Politico says President Donald Trump's campaign for re-election in 2020 wants to defend government control over 5G wireless airwaves.
According to Kayleigh McEnany, the national press secretary of the campaign, the campaign was designed to "save money and access" in a rural area with less "high-speed Internet access" I will. The idea, followed by a strategy similar to the leaked plan in 2018, is that the federal government provides its own infrastructure used by wireless carriers. The plan was countered by the telecom industry and Ajit Pai's FCC chairman, and Trump Administration said they did not plan to walk through the memo and build their own infrastructure.
As my colleague Russell Brandom wrote last year, the idea of national communications is attractive because it can bring connectivity to rural areas like National Vermont and provide competition for private operators. But simply building a 5G infrastructure is not a silver bullet to solve the problems facing the country's poor, given the track record of companies like AT & T and Verizon (not to mention US politics and the US state)
Even if the plan is designed to provide wireless access to rural areas, the campaign will be heard. It is really true. The goal of last year's memo was to counter China's dominant advantage in the fifth-generation space space recently announced by the Trump Administration. Trump advisor Newt Gingrich recently wrote op-ed in Newsweek (via 19459003 Politico ). He argued that the public-private partnership would be a prime-type project. It is out of Chinese dominance. The US administration has put pressure on US companies to avoid deploying equipment to Chinese companies and pointing out potential security risks. Trump himself opened Twitter on the issue, saying that the US should deploy 5G (or even 6G) infrastructure "as soon as possible" to keep up with China.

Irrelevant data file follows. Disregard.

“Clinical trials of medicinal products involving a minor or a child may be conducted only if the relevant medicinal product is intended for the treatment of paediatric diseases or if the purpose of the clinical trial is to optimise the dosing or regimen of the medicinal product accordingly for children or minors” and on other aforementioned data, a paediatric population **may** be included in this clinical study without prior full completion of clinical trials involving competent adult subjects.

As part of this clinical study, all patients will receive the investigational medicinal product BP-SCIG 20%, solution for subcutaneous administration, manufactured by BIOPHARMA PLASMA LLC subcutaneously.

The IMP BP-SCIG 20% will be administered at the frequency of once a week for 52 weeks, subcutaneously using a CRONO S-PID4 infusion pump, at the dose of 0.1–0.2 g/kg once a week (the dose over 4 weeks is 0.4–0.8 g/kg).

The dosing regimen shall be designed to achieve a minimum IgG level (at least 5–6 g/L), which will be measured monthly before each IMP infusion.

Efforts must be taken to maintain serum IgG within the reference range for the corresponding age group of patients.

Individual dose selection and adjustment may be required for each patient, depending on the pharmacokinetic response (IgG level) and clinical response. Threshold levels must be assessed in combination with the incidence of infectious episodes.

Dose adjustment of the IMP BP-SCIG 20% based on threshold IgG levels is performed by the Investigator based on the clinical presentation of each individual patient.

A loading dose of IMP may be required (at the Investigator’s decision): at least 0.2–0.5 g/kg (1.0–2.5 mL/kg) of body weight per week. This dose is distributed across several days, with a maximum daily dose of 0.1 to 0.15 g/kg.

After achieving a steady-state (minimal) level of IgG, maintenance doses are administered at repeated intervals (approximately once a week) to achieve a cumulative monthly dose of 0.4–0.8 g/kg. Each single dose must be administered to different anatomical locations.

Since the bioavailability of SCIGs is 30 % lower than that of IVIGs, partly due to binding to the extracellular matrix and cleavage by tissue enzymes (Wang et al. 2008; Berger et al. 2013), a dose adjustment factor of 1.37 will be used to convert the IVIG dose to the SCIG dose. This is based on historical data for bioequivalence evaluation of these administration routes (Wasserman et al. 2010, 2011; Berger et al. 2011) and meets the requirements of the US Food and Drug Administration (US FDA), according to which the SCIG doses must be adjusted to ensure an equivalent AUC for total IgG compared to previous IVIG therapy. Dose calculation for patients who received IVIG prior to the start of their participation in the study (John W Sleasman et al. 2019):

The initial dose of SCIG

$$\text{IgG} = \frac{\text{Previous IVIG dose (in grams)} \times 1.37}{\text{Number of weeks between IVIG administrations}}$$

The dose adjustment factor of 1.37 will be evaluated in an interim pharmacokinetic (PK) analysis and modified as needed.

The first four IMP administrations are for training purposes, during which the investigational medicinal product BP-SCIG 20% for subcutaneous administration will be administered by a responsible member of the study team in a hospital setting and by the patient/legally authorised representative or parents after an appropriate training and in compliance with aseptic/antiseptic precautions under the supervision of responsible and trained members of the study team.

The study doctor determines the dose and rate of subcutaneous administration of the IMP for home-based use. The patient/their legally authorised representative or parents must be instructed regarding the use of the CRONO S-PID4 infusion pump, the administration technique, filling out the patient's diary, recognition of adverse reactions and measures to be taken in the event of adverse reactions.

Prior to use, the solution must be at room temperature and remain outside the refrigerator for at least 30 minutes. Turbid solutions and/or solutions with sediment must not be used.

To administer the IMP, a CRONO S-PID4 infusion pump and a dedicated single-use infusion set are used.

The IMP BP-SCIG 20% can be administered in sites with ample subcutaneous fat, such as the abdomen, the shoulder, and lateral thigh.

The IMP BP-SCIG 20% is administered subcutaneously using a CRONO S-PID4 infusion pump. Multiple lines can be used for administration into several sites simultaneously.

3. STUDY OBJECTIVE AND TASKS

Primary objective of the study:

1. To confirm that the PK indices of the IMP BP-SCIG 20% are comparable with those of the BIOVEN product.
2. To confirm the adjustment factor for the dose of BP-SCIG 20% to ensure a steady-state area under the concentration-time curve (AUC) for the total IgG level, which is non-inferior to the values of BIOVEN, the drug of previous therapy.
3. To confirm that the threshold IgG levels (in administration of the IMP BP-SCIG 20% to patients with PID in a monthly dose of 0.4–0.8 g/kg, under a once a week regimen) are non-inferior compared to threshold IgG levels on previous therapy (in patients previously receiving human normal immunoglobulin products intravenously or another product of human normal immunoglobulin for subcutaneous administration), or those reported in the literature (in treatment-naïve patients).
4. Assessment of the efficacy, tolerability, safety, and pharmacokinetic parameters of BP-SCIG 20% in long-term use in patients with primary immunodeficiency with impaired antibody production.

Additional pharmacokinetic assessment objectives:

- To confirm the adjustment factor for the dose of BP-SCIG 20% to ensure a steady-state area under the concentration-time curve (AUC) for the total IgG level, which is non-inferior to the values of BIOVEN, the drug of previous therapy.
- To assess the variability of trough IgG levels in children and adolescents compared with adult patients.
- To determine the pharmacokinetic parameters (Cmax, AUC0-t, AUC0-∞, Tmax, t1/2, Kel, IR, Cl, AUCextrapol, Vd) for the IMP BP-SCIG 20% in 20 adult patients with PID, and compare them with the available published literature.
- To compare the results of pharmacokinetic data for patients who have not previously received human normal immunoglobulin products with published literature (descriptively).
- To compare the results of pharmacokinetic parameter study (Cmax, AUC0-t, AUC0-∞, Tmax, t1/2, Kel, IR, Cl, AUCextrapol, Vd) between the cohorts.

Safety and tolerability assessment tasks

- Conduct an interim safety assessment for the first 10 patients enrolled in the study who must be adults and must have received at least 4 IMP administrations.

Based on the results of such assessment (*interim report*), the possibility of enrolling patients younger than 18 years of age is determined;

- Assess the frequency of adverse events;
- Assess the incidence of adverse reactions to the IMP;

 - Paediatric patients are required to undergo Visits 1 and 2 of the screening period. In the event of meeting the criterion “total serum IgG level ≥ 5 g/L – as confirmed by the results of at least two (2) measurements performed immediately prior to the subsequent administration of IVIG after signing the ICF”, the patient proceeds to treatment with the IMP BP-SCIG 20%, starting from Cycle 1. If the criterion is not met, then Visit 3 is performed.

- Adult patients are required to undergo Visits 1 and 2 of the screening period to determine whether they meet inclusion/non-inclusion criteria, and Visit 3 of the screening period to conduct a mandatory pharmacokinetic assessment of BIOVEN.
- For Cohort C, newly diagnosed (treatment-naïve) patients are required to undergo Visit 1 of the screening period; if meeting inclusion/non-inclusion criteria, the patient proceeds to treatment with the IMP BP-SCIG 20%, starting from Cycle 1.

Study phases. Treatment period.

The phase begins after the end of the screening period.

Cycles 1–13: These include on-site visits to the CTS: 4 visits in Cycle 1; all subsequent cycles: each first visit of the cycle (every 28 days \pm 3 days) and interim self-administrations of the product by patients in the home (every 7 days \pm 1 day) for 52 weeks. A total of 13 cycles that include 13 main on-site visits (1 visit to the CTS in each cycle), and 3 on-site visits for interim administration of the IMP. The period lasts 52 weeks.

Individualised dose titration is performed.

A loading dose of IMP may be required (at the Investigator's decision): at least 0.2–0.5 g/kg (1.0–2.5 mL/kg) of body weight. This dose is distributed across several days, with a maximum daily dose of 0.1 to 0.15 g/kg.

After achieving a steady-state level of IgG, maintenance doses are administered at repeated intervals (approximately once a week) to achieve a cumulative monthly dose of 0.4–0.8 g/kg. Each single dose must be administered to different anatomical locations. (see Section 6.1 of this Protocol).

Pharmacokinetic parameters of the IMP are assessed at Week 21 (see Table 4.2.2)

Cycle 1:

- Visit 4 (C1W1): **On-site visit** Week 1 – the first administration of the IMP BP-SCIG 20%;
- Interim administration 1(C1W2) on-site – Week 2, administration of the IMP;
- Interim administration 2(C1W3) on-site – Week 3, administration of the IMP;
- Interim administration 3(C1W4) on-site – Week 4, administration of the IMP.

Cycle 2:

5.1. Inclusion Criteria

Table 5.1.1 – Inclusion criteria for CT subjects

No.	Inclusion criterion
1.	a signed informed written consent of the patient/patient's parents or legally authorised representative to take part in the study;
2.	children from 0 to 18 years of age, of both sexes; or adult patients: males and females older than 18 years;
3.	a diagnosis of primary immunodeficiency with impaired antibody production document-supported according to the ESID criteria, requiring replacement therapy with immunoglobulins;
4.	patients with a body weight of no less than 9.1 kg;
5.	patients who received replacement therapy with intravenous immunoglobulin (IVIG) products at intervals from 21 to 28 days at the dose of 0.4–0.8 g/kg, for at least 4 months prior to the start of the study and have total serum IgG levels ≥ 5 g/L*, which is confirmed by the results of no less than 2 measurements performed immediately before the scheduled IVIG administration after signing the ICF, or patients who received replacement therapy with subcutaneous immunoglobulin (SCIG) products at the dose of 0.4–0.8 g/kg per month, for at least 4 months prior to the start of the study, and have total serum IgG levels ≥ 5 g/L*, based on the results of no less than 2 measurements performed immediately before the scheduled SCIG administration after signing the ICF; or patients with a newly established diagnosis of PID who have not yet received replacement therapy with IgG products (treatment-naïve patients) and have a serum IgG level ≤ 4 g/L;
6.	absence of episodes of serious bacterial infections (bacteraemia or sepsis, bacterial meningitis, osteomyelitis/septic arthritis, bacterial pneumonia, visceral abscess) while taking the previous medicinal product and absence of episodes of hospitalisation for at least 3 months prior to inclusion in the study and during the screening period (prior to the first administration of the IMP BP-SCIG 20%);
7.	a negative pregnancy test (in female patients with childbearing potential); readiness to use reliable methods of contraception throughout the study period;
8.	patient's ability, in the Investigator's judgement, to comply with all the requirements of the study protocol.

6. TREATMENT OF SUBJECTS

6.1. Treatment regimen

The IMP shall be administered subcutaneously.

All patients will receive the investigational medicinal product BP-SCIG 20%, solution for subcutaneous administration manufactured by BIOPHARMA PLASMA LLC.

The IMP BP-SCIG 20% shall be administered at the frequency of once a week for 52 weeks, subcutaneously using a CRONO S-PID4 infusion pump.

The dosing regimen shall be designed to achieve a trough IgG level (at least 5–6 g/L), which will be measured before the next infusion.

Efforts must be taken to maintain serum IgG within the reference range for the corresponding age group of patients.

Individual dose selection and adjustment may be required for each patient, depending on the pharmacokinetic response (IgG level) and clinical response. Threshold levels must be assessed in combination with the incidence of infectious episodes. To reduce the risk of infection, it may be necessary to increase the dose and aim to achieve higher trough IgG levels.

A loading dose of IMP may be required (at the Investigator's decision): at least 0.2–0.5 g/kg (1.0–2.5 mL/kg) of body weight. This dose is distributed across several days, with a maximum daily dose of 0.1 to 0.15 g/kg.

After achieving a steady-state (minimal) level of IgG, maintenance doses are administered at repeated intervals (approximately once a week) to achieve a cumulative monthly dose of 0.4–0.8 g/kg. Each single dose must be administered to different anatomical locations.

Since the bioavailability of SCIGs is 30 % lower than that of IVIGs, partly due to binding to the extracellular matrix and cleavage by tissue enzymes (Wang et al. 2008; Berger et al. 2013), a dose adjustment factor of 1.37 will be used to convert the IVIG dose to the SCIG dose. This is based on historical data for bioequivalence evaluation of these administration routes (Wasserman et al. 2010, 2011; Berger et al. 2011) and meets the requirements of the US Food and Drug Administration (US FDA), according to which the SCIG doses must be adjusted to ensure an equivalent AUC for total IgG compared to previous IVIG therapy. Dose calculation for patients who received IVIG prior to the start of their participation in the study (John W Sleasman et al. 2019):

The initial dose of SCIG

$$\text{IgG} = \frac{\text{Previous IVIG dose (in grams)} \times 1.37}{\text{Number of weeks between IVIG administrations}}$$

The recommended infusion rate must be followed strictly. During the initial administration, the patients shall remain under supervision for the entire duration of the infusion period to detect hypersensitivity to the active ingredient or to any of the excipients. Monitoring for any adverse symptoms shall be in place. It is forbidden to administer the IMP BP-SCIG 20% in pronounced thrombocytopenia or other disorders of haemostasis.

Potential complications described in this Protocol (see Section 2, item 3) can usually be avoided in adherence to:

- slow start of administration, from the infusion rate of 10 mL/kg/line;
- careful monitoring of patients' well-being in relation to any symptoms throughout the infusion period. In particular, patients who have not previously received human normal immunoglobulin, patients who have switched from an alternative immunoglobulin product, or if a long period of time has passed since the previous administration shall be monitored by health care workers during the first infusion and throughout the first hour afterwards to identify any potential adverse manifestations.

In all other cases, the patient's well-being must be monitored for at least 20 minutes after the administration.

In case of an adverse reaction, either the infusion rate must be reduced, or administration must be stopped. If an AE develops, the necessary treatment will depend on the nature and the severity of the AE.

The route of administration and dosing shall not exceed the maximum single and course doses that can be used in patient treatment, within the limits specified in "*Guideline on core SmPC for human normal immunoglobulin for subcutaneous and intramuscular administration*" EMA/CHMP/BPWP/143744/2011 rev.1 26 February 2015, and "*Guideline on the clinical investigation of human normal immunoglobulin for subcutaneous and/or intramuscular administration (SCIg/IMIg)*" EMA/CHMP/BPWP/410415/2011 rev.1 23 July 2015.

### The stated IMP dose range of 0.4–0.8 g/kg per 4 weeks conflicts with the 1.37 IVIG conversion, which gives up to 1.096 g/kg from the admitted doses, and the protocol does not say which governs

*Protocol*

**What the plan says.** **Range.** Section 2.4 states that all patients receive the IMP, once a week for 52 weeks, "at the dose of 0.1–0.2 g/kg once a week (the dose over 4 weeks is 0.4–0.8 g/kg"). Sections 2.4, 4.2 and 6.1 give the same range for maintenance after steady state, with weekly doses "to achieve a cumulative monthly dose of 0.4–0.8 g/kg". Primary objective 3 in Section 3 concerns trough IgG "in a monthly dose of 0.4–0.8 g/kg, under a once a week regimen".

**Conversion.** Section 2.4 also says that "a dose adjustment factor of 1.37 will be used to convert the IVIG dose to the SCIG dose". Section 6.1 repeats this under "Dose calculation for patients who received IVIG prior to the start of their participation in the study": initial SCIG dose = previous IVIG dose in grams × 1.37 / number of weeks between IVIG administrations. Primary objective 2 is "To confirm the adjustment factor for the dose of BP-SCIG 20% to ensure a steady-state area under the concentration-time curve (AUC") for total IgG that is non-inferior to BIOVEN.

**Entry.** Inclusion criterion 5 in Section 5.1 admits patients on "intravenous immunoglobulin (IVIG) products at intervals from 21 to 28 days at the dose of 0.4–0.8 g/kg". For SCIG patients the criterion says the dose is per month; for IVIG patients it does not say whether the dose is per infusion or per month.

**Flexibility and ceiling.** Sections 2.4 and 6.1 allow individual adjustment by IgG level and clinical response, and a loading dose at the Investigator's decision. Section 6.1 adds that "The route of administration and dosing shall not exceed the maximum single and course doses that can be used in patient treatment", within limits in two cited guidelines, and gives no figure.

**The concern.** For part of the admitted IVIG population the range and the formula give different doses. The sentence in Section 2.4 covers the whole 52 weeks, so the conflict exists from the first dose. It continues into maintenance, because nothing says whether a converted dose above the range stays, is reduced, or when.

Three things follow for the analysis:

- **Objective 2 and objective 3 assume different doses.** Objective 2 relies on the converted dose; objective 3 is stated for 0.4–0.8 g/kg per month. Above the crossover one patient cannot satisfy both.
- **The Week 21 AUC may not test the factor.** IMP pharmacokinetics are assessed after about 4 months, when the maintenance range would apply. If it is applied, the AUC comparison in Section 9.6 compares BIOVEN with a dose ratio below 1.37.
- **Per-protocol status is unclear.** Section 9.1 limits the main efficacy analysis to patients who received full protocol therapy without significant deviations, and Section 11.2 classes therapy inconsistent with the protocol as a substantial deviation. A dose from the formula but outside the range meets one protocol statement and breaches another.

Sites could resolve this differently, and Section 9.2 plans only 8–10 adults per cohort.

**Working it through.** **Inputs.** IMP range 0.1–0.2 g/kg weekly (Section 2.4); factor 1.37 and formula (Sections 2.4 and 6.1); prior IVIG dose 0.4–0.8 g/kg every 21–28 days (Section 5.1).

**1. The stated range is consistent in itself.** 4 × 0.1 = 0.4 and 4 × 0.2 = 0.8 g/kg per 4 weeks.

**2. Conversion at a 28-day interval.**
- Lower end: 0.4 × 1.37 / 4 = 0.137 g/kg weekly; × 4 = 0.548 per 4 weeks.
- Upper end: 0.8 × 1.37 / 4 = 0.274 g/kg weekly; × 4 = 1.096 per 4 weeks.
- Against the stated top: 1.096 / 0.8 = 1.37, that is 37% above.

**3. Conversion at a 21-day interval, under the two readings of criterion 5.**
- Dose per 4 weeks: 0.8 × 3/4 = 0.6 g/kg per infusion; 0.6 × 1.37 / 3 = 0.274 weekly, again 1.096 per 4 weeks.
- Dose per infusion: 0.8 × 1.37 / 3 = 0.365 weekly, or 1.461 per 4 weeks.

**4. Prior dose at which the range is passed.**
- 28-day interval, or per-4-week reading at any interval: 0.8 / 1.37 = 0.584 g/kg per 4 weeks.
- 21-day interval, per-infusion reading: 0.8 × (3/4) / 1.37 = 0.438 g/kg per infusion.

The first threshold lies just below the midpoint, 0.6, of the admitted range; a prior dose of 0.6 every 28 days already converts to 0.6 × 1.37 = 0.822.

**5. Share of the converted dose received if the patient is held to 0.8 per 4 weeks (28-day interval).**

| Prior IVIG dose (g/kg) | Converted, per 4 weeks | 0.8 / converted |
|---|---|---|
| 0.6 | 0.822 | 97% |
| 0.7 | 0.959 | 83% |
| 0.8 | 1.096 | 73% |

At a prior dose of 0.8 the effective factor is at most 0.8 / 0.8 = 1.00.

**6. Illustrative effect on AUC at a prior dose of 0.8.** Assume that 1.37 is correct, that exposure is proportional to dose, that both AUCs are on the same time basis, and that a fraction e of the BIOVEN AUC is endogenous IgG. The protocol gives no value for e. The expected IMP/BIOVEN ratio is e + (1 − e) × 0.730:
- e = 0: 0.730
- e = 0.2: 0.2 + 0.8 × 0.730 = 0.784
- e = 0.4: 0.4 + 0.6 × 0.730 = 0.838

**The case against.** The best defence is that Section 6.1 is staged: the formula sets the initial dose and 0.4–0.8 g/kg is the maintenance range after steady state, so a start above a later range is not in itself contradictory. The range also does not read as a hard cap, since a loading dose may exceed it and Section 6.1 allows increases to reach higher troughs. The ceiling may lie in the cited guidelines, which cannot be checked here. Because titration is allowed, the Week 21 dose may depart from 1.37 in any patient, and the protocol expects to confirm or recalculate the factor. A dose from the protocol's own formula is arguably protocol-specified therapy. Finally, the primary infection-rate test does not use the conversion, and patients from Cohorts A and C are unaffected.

Politico believes that the campaign's plans will not attract much attention from the wireless industry, which is already slowly rolling out its 5G network. China has pointed out in the blog post of the Wireless Trade Association (CTIA) that China should not try "outside of China" and that the free market approach takes precedence. Robert Spalding, chief director of strategy for the National Security Council, said that even the author of the memo in 2018 does not think it is a realistic plan for the military to share air and air. "The Department of Defense knows that it is not interested in using any kind of departmental resources as a priority."